William G. Cutler's History of the State of Kansas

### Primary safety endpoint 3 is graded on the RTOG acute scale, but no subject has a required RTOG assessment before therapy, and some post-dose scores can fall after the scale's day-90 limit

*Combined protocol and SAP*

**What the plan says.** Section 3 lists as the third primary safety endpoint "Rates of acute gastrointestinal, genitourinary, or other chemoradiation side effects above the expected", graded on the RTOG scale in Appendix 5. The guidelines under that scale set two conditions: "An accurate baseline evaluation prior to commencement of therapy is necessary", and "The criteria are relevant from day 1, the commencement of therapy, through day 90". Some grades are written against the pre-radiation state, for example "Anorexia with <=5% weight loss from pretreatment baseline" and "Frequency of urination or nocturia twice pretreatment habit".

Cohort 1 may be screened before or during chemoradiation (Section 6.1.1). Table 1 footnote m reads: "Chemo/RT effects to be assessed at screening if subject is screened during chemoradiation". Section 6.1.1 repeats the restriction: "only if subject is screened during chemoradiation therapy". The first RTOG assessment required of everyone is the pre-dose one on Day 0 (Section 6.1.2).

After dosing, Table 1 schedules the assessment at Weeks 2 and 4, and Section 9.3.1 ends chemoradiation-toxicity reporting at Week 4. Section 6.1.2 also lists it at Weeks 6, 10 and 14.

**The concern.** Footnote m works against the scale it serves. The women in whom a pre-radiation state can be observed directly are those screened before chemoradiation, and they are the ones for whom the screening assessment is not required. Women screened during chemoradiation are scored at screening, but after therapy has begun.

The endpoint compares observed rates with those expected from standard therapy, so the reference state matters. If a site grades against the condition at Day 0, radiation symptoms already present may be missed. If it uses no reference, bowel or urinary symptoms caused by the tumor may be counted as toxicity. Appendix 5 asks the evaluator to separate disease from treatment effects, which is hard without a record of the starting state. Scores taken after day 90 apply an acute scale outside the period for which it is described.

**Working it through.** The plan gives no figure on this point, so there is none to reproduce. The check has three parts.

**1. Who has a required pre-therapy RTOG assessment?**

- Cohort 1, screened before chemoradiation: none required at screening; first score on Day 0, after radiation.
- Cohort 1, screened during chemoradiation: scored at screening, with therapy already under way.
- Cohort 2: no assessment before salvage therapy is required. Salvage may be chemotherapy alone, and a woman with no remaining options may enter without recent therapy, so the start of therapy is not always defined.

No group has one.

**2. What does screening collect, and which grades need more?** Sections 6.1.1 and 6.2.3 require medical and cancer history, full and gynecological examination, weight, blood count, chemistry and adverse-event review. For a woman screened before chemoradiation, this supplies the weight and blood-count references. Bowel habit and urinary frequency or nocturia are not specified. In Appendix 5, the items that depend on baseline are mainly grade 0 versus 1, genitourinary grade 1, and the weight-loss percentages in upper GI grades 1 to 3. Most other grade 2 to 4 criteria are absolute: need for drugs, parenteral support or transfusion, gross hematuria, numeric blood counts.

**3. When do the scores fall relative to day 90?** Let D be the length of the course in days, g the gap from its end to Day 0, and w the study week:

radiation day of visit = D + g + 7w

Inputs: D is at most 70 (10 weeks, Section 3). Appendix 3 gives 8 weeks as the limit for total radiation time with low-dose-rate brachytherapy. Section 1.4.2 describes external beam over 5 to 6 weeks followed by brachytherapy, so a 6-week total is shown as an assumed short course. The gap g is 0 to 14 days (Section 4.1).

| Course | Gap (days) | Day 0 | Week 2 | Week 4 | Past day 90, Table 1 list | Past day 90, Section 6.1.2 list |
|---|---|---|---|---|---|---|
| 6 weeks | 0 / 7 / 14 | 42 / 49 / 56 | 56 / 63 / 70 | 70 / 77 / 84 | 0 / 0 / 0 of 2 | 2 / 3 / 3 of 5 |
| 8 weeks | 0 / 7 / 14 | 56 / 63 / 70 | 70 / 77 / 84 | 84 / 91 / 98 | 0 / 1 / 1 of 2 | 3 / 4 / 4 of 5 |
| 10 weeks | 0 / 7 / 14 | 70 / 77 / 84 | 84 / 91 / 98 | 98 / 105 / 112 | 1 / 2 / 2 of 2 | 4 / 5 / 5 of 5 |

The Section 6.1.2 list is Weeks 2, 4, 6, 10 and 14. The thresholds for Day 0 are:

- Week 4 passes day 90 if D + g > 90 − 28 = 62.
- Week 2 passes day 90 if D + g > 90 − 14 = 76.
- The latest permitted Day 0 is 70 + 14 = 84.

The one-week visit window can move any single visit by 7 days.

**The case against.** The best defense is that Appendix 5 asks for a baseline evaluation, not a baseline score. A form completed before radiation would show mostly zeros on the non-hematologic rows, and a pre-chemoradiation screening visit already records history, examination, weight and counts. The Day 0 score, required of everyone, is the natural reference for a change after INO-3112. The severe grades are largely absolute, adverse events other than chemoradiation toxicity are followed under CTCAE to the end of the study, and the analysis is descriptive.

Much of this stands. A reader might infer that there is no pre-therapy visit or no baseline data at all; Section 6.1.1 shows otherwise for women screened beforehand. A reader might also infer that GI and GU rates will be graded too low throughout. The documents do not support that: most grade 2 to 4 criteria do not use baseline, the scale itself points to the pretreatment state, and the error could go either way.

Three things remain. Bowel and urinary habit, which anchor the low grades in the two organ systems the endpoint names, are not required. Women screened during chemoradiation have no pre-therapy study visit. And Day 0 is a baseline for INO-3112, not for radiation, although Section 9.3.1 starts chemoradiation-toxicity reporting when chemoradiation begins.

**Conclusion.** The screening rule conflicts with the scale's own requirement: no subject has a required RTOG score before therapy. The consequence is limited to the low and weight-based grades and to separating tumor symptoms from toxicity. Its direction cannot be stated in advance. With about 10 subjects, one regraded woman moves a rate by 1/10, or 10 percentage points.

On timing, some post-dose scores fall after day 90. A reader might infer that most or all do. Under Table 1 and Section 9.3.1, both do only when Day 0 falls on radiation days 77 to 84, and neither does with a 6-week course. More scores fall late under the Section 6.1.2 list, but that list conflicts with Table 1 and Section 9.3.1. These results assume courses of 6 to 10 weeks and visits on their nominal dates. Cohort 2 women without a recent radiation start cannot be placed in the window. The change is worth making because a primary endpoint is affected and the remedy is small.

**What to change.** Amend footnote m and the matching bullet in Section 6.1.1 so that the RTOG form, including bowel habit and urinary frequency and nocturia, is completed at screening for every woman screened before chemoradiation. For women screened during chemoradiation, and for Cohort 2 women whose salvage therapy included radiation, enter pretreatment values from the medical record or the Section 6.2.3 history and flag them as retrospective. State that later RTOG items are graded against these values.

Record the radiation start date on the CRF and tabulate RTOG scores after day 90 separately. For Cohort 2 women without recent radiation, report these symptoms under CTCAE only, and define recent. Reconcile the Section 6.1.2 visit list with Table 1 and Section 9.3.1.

[TOC] [part 43] [part 41] [Cutler's History]